In FY 2006, Fogarty will support novel initiatives to energize the medical research community on global health. We will continue to inform health policymaking from the unique perspective of a center dedicated to improving global health through research and training. And we will build expertise within the biomedical research community through initiatives to build a corps of science diplomats. We will continue to build on our successes, many of which we highlight in the text.
Back to top
On behalf of the 27 NIH Institutes and Centers and the Director's Office, Fogarty supports more than 20 training and research programs, each aimed at advancing specific fields of global health or biomedical research through international partnerships.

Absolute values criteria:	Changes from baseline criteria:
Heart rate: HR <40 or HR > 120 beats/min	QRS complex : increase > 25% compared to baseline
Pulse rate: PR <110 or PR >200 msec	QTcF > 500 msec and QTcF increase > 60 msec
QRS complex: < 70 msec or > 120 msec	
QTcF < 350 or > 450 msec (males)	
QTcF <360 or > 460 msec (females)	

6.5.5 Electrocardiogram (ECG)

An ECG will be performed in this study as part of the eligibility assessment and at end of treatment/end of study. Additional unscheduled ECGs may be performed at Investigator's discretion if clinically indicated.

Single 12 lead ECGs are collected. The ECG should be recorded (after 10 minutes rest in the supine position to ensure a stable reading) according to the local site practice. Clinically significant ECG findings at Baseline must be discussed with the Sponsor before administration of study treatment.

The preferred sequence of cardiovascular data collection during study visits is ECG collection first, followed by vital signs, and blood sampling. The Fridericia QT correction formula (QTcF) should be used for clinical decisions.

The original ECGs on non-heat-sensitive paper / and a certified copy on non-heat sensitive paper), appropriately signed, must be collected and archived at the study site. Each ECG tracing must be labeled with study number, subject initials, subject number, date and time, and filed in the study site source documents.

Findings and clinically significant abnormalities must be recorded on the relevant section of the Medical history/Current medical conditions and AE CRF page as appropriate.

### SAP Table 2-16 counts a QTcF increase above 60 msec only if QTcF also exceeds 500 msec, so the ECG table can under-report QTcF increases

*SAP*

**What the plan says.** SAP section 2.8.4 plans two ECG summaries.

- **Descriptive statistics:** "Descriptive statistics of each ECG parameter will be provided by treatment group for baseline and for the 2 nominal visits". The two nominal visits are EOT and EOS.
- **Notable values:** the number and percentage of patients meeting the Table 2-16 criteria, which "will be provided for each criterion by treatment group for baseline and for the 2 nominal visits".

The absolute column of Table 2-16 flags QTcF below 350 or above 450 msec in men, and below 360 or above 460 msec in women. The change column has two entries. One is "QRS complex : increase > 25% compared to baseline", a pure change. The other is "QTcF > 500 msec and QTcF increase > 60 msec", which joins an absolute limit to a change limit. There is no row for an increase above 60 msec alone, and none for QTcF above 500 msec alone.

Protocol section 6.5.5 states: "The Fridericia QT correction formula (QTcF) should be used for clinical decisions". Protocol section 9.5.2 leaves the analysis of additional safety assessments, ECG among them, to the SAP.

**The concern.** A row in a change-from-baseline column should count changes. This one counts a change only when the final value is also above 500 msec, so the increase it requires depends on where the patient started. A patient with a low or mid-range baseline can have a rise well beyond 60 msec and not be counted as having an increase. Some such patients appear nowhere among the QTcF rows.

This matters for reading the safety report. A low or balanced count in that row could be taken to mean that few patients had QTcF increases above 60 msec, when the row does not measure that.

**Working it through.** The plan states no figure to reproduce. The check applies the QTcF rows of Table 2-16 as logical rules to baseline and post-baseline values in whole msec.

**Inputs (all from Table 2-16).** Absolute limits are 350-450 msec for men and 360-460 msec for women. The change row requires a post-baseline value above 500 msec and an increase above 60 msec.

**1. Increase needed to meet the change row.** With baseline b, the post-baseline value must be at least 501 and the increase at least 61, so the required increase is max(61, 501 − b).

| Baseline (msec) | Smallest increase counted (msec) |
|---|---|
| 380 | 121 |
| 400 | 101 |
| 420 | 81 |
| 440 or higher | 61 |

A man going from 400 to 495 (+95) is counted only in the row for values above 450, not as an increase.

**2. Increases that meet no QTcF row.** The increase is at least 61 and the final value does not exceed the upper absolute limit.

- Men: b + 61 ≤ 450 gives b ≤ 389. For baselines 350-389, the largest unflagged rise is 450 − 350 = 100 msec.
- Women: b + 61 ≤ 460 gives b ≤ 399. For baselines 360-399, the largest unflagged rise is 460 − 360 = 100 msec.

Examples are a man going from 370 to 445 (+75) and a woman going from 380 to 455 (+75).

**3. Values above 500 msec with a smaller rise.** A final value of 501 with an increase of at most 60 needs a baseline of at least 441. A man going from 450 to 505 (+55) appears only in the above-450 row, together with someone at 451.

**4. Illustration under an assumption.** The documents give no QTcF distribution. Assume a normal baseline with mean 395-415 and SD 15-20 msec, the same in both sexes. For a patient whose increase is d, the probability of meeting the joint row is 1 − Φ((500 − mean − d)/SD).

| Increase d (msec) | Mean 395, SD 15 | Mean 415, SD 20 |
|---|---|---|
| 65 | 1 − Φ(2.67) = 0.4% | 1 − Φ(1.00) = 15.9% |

Combating HIV/AIDS and Emerging Infectious Diseases. With millions of people crossing international borders every day, infectious diseases in one country can rapidly spread to others. SARS, West Nile Virus and multi-drug resistant tuberculosis are stark examples. At the same time, AIDS and malaria continue to take a toll on individuals, families and communities. With an estimated 40 million people worldwide living with HIV/AIDS and with almost five million new infections in 2003 alone (UNAIDS 2004 Report on the Global AIDS Epidemic), no country will be spared the devastation of AIDS until all countries can manage it. Rapidly expanding AIDS epidemic in Asia pose additional challenges to the global community.